Monday, September 10, 2012

The Passion of the Better off Hunger Games

Finally consumed the Hunger Games on DVD.  There is some localist back story to my interest, but, to go a different angle, I am a fan of the lead actress, Jennifer Lawrence, who got her debut in District 12, rather, the Ozarks of Missouri.

She appeared in Winter’s Bone, which my Missourah friend put in the class of a Harriet Beecher Stowe example of fiction—a decent piece of crap, unconnected to any reality, with solid punctuation and a nice font—that ever present danger of localism fogging my mind. While reactionary against Stowe as a contrarian, however, as a Yankee, I was inclined to take to Winter’s Bone, book and film.

There has been much talk in the MSM, and in the counter-culture, the depiction of the elite…and anyway, the late Jonathan Bowden’s review of the Passion of the Christ gives some interesting suggestion: 

Several scenes are especially striking: the ravens attacking the thieves who are exposed with Christ on the Cross and Simon being made to carry the Cross on behalf of the Savior. But most assuredly the depiction of the Devil or Satan as a shaven-headed and androgynous Supermodel has to go down as one of the most startling innovations in cinema history.

Needless to say, Bowden provides an insight so striking to Gibson’s film, but also, one that saw life in the Hunger Games, books and film(s.) 

Beyond Left and Right…albeit teen fiction, the Hunger Games presents elite that look absurd and evil; push androgyny even into its ‘gladiator’ spectacle, if comes up short with a predictable old, gray bearded man as Der Leader (advantage, Gibson of course.)

The movie's climax, with the last two standing about to go all Romeo and Juliet--teen suicide, again--on the television screen (with the gal, Eve perhaps, saying 'I know what I am doing') calling the bluff of the tee-vee director who declares the final players joint-victors.

My wife read the book over three nights prior to watching the film.  A brief summary would suggest the book was more about what ‘she’ was thinking, leading me to conclude the movie was forced to go ‘populist’ (the movie includes riot scenes from the ‘Districts’ that are not in the book) in order to maximize its relevance and dollar take.  Anti-populists, Right and Left will not care for this—hence the post-modern take.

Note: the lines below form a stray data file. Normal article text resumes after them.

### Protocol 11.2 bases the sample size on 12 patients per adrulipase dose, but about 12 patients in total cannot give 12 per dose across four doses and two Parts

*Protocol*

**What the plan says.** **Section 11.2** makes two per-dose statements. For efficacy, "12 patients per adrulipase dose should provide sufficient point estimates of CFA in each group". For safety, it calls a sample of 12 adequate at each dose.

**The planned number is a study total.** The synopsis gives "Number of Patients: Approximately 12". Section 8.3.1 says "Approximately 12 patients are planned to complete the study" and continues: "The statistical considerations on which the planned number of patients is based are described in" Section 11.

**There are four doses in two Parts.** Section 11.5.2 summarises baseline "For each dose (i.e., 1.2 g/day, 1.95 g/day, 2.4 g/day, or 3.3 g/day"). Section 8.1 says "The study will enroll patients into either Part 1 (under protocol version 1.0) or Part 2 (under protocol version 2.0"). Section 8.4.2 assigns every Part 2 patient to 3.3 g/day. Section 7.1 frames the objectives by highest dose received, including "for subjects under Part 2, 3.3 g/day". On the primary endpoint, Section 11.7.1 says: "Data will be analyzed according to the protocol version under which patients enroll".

A solid post-modern analysis might conclude that the subject of the Hunger Games moved from the book to visual (the media is the message, folks)—which is the emotionally involved “tee-vee” audience—will force the hand of the coming sequels to play to the audience that hates the elite.

Stay tuned; the elite usually win this battle, even if it costs a box office success…

Monday, September 3, 2012

Better off Pearl Jam

After Cold War psy-ops fizzled out, those in the public school system were next hit with a “teen suicide” epidemic that was popular on Left (depression, need for more monitoring) and Right (Satan, Heavy Metal, Dungeons and Dragons and so on.)  Maybe the goal was eugenic, but in my class of ~140, I recall 9 rumored attempts before high school was through, two successful.  After Cold War apathy, just more crap to contemplate.

It was in this climate that a quite unique “slapstick” comedy, starring John Cusack, was released.  “Better off Dead”, in that sense, was particularly subversive—an antidote of absurdist dark humor to the never ending campaign against teenage suicide.  Cusack, it is noted, hated the movie, never really grasping the well timed brilliance, at least to chaps like myself who needed to find the humor in the topic.

So while Cusack, an Irish Catholic with a Hard Left Jesuit streak, never gets that the script has been rearranged, it was good to read a recent editorial of his castigating Obama for carrying on Endless War.

The always politically confused Eddie Vedder (Pearl Jam) goes Buchananite, and rips into high school loner killer anthem, “Jeremy”, and their solid Neil Young cover, “Keep on Rockin’ in the Free World.”

For the song "Unemployable," Vedder told the crowd it was about a hard-working family man who did all the right things in life, but became the victim of job cuts. He said sometimes the so-called job creators are creating jobs outside the United States.
"I want to see more things made in America" Vedder said, to thunderous applause.